Suppression subtractive hybridization identifies high glucose levels as a stimulus for expression of connective tissue growth factor and other genes in human mesangial cells. (6/5472)

Accumulation of mesangial matrix is a pivotal event in the pathophysiology of diabetic nephropathy. The molecular triggers for matrix production are still being defined. Here, suppression subtractive hybridization identified 15 genes differentially induced when primary human mesangial cells are exposed to high glucose (30 mM versus 5 mM) in vitro. These genes included (a) known regulators of mesangial cell activation in diabetic nephropathy (fibronectin, caldesmon, thrombospondin, and plasminogen activator inhibitor-1), (b) novel genes, and (c) known genes whose induction by high glucose has not been reported. Prominent among the latter were genes encoding cytoskeleton-associated proteins and connective tissue growth factor (CTGF), a modulator of fibroblast matrix production. In parallel experiments, elevated CTGF mRNA levels were demonstrated in glomeruli of rats with streptozotocin-induced diabetic nephropathy. Mannitol provoked less mesangial cell CTGF expression in vitro than high glucose, excluding hyperosmolality as the key stimulus. The addition of recombinant CTGF to cultured mesangial cells enhanced expression of extracellular matrix proteins. High glucose stimulated expression of transforming growth factor beta1 (TGF-beta1), and addition of TGF-beta1 to mesangial cells triggered CTGF expression. CTGF expression induced by high glucose was partially suppressed by anti-TGF-beta1 antibody and by the protein kinase C inhibitor GF 109203X. Together, these data suggest that 1) high glucose stimulates mesangial CTGF expression by TGFbeta1-dependent and protein kinase C dependent pathways, and 2) CTGF may be a mediator of TGFbeta1-driven matrix production within a diabetic milieu.  (+info)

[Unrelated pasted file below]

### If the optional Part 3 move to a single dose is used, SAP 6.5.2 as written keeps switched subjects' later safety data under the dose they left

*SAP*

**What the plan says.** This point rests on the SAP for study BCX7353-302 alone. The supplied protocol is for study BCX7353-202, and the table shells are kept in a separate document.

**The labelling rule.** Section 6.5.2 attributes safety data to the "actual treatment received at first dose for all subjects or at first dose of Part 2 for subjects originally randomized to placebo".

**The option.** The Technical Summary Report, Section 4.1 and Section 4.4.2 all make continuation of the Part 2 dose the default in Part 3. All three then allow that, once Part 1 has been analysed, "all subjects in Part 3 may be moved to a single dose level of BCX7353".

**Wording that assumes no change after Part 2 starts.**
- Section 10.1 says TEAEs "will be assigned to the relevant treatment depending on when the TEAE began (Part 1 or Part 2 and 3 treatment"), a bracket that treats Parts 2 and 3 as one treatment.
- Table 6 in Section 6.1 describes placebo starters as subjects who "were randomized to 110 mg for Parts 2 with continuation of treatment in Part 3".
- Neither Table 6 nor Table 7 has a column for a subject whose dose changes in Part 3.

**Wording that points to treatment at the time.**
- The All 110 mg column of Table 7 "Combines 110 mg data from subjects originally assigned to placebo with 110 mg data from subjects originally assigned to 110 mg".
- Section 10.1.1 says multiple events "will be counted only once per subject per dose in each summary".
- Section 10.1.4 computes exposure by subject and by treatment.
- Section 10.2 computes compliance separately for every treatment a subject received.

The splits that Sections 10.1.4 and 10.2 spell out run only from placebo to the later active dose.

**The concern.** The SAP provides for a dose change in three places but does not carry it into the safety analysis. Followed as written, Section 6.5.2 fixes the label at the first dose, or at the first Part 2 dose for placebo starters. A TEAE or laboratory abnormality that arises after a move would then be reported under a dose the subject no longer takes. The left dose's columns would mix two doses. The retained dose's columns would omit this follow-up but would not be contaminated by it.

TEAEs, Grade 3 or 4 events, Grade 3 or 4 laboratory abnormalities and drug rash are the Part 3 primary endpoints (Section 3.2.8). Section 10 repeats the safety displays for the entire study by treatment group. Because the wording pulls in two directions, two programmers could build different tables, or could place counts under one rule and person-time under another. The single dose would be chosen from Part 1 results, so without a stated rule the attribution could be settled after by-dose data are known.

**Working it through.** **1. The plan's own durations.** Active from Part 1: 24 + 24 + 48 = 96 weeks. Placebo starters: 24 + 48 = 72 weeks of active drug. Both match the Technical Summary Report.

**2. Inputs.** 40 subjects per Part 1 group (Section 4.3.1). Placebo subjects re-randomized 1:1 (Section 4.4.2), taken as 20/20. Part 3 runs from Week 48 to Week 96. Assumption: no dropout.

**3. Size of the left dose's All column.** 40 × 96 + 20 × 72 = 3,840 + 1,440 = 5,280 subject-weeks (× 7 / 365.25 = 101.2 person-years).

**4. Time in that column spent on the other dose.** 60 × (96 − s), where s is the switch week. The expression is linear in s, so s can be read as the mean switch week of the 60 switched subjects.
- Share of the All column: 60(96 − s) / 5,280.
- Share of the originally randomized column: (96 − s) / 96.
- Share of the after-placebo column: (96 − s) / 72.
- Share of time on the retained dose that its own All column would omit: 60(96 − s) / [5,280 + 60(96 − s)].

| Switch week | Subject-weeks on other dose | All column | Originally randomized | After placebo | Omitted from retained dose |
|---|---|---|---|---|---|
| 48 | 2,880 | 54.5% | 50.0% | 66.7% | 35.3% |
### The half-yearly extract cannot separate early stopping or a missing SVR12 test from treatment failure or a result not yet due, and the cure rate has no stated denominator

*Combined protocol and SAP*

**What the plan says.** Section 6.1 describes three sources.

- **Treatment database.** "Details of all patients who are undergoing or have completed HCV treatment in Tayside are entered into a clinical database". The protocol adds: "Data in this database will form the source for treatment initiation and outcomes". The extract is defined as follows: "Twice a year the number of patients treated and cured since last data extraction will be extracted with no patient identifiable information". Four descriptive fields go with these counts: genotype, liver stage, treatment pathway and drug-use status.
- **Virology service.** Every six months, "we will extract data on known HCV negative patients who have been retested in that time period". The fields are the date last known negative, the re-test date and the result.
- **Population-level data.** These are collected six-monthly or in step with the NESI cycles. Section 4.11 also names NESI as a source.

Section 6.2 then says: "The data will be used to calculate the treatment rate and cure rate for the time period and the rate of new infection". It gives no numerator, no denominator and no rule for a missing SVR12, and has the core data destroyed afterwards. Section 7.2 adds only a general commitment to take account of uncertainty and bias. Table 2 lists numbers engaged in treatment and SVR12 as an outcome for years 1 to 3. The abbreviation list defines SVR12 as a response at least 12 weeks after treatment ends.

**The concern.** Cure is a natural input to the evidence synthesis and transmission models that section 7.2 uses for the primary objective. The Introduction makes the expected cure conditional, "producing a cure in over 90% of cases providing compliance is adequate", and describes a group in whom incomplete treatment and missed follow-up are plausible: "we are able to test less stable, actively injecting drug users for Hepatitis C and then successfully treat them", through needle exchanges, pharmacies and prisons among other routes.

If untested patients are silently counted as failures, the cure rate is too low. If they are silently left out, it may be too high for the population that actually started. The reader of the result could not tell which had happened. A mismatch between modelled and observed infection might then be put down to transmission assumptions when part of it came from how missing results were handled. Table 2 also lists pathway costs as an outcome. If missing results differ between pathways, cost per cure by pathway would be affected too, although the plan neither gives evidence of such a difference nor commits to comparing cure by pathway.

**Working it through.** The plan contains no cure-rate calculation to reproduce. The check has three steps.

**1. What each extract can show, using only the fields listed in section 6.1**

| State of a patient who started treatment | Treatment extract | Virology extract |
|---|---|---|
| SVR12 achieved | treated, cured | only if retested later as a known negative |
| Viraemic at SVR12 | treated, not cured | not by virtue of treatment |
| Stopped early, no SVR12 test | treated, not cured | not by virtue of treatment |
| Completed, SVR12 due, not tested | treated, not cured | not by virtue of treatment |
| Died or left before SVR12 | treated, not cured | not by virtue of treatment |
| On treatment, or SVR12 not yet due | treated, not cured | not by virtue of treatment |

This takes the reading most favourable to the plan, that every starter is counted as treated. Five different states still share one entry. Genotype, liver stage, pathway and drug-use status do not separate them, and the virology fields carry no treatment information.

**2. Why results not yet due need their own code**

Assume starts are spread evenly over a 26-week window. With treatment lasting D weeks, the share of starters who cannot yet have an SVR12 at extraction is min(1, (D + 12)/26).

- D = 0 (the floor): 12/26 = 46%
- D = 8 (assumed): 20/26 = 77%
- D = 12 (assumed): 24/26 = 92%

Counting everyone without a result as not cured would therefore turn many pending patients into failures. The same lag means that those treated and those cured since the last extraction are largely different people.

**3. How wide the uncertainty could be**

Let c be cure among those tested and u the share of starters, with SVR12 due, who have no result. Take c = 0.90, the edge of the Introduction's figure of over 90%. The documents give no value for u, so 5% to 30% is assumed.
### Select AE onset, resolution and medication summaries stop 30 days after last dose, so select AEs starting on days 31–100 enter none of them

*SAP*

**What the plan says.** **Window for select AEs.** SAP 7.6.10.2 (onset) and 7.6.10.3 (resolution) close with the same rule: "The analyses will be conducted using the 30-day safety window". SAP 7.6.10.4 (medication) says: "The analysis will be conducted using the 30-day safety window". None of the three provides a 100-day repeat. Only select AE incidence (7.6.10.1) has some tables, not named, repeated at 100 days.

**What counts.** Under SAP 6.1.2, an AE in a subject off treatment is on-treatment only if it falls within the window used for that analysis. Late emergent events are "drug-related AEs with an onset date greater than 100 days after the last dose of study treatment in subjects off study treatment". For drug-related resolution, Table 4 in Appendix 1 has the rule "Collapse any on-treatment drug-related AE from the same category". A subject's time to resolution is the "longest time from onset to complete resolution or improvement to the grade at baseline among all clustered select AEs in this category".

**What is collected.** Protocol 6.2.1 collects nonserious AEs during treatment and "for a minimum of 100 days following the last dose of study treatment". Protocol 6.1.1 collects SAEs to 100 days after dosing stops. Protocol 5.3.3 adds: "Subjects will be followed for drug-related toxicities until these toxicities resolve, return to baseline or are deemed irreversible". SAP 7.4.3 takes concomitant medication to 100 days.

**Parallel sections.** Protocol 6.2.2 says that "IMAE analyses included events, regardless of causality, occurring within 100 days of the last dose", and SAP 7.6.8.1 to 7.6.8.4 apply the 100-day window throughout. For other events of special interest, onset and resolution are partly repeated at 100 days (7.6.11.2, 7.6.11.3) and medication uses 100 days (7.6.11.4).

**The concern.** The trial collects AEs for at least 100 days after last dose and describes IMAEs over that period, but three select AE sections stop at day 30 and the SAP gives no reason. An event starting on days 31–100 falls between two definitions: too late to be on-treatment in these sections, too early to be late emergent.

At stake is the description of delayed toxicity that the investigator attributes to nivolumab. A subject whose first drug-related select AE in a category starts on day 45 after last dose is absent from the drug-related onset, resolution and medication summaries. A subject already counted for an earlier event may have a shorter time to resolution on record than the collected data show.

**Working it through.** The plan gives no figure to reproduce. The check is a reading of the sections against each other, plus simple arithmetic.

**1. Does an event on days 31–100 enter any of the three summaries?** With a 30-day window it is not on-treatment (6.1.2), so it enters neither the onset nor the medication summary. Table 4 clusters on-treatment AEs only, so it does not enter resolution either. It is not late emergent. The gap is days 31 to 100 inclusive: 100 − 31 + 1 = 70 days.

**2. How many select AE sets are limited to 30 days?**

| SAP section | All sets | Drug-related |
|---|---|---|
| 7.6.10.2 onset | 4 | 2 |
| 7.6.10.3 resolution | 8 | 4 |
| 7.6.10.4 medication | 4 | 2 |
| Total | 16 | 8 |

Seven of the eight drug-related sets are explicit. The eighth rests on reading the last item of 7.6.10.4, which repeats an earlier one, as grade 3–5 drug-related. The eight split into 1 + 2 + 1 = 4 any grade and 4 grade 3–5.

Control of neuronal precursor proliferation in the cerebellum by Sonic Hedgehog. (7/5472)

Cerebellar granule cells are the most abundant type of neuron in the brain, but the molecular mechanisms that control their generation are incompletely understood. We show that Sonic hedgehog (Shh), which is made by Purkinje cells, regulates the division of granule cell precursors (GCPs). Treatment of GCPs with Shh prevents differentiation and induces a potent, long-lasting proliferative response. This response can be inhibited by basic fibroblast growth factor or by activation of protein kinase A. Blocking Shh function in vivo dramatically reduces GCP proliferation. These findings provide insight into the mechanisms of normal growth and tumorigenesis in the cerebellum.  (+info)

Angiogenesis, vascular endothelial growth factor and the endometrium. (8/5472)

Angiogenesis is an essential component of endometrial renewal. The formation of new vessels depends on interactions between various hormones and growth factors, and this review focuses on the expression of angiogenic growth factors in the human endometrium. Peptide and non-peptide angiogenic factors interact during endometrial renewal, including epidermal growth factor (EGF), transforming growth factors (e.g. TGF-beta), platelet-derived endothelial growth factor/thymidine phosphorylase (PD-ECGF/TP), tumour necrosis growth factors and vascular endothelial growth factor (VEGF). Their role in the proliferation and migration of endothelial cells from pre-existing vessels is described, concentrating on VGEF and its receptors (VEG-R1 and -R2), and the fibroblast growth factor (FGF) family. The actions of the products of the VEGF gene are outlined, and the hormonal and non-hormonal control of their localization in the human endometrium and biological actions on vasculature and coagulation are described. Finally, the role of VEGF in menorrhagia is assessed.  (+info)